We use Prettier because when we rebooted our front-end stack, I decided that it would be an efficient use of our time to not worry about code formatting issues and personal preferences during peer review. Prettier eliminates this concern by auto-formatting our code to a deterministic output. We use it along with ESLint and have 1st-class support in our WebStorm and Visual Studio Code editors.

    See more
    Johnny Bell
    Johnny Bell
    Senior Software Engineer at StackShare | 17 upvotes 97.3K views
    ESLint
    ESLint
    Prettier
    Prettier
    Babel
    Babel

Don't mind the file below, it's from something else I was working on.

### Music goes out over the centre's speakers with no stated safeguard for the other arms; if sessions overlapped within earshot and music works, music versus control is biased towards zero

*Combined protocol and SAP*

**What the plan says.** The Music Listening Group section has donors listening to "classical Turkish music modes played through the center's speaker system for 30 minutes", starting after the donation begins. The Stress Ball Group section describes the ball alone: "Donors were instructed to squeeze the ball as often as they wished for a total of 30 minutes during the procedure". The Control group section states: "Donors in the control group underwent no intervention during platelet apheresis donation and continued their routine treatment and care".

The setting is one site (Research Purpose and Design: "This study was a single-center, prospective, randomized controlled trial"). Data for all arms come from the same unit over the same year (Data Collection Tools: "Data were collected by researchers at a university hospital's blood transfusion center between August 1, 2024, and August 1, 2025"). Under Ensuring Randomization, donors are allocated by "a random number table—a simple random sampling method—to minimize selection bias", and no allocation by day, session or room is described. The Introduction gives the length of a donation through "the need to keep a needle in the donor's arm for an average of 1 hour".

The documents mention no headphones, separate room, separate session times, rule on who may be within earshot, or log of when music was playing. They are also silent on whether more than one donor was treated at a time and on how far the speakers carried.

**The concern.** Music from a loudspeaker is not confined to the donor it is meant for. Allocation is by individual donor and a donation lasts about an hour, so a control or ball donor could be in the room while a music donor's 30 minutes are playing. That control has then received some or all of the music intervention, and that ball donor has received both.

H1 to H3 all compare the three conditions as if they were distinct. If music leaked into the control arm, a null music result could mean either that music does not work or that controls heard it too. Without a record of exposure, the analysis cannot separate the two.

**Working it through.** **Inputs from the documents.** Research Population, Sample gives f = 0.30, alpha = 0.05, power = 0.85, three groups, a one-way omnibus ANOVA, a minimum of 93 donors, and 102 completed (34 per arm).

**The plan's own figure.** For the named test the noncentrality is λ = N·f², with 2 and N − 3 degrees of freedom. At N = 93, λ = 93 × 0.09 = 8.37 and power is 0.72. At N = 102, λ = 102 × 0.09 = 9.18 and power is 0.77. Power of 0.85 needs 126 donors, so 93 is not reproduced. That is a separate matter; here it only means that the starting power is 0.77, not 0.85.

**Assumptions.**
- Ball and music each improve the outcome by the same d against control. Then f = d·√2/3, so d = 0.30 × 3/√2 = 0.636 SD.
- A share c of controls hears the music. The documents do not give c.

npm
    npm
    Yarn
    Yarn
    Node.js
    Node.js
    Webpack
    Webpack
    #ES5
    #ES6

    So when starting a new project you generally have your go to tools to get your site up and running locally, and some scripts to build out a production version of your site. Create React App is great for that, however for my projects I feel as though there is to much bloat in Create React App and if I use it, then I'm tied to React, which I love but if I want to switch it up to Vue or something I want that flexibility.

    So to start everything up and running I clone my personal Webpack boilerplate - This is still in Webpack 3, and does need some updating but gets the job done for now. So given the name of the repo you may have guessed that yes I am using Webpack as my bundler I use Webpack because it is so powerful, and even though it has a steep learning curve once you get it, its amazing.